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Contributed by Valmont Industries, Inc.
Q. Please explain how steel poles can be called equivalent to wood poles when the materials are so different.
A. The equivalency is based on loading specified by ANSI 05.1 for each wood pole class and then modified by a ratio of overload factors for wood and steel.
Q. Would you comment on the deterioration of wood versus steel?
A. Wood, being a natural-grown material, deteriorates with age. It is subject to rot, fungus and decay as well as attack by insects and woodpeckers, all of which will reduce the strength of the material. In most utility applications, the "normal" life of a wood pole is approximated at 30 years. Steel, on the other hand, has an infinite life span when corrosion is kept in check. The use of galvanizing has proven to be an effective deterrent to corrosion for above-ground and many below-grade applications. There are some very good coatings which have been developed for below-grade protection when soil conditions warrant it. These coatings, in conjunction with galvanizing, can extend the life span of steel considerably.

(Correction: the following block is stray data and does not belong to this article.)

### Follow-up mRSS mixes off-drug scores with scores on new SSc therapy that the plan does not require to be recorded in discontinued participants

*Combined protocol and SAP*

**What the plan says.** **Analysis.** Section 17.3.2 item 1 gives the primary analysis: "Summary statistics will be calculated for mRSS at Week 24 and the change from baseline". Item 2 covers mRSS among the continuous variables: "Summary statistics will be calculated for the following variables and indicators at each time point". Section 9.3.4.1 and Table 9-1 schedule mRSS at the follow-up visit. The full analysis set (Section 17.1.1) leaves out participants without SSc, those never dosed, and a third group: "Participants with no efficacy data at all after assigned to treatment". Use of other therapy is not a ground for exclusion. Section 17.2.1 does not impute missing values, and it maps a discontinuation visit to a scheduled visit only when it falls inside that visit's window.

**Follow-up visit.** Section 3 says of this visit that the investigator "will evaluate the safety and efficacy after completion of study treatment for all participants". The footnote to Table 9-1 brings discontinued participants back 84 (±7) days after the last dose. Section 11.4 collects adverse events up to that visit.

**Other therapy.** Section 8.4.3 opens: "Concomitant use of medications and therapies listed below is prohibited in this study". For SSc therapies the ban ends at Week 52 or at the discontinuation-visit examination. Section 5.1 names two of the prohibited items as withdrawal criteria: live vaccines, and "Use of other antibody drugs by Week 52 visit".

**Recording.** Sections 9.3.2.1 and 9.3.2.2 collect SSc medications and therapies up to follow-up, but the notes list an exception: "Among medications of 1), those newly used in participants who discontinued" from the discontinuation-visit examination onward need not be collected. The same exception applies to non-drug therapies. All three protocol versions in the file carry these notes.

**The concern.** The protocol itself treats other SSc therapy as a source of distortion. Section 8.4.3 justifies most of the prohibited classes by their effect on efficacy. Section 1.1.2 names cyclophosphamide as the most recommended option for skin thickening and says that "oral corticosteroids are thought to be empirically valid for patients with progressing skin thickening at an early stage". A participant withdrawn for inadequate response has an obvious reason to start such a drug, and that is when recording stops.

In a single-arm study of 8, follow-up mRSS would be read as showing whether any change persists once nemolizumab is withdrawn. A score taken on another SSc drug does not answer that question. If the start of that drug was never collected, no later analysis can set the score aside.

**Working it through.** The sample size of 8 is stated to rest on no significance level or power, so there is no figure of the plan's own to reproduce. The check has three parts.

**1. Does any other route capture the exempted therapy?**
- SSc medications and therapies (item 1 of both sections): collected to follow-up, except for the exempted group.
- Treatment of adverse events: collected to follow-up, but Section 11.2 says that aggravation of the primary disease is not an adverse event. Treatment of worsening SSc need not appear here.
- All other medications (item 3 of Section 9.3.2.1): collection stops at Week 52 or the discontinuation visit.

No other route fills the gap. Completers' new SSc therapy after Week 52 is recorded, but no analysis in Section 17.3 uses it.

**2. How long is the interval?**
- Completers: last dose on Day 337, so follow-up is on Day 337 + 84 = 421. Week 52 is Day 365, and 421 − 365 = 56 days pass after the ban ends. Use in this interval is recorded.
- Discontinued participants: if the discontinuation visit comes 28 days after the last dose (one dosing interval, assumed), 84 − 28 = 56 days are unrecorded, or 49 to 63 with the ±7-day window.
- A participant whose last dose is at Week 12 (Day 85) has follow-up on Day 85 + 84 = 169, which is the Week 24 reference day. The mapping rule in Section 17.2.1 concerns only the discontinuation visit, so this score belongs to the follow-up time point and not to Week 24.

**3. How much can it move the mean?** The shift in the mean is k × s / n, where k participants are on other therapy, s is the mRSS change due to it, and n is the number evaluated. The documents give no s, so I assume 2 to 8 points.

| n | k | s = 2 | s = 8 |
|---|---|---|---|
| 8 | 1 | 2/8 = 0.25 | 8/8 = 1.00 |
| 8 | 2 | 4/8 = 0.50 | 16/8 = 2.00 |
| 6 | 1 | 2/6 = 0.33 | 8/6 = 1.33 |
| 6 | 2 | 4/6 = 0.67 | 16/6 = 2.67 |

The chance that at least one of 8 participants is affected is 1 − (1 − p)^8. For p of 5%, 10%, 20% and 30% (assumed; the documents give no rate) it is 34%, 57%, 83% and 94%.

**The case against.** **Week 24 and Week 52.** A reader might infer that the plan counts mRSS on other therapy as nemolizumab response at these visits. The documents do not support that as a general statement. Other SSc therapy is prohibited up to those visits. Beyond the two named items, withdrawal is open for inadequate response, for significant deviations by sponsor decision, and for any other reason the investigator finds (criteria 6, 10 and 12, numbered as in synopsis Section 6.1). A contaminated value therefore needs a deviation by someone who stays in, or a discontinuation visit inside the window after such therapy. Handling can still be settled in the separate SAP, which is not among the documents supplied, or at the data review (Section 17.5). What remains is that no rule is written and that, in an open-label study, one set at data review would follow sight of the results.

Q. Are steel distribution poles on the approved RUS (REA) listing of materials?
A. RUS does not approve material. They have a listing of approved suppliers of material. REA co-ops that have used steel distribution poles have indicated in their work plans that they are being used "to gain experience and to look to the future." The application of steel distribution poles may require conditional approval for use on RUS-funded projects.
Q. We will use the poles per the A1 and C1 REA applications. Are there any problems using steel distribution poles in these applications?
A. Steel distribution poles can be used just like their wood counterparts.
Q. Do steel poles have a provision for grounding equipment such as transformers, arresters, fuse cut-outs, etc.?
A. Some pole manufacturers provide one grounding device at the groundline as a standard for all distribution poles. It is very easy to add an additional ground nut at the transformer location during fabrication should the utility indicate such a need. One manufacturer’s standard is a 3/8" diameter threaded insert. This detail will also accept the grounding stud used with transformers. Additional threaded inserts can be easily added in the field by the utility at the time of pole installation should they be required.
Can we mount transformer racks directly to the pole?
A. Because steel poles are round and approximately the same diameter as their wood counterparts, any transformers currently mounted on wood poles should be able to be mounted on steel.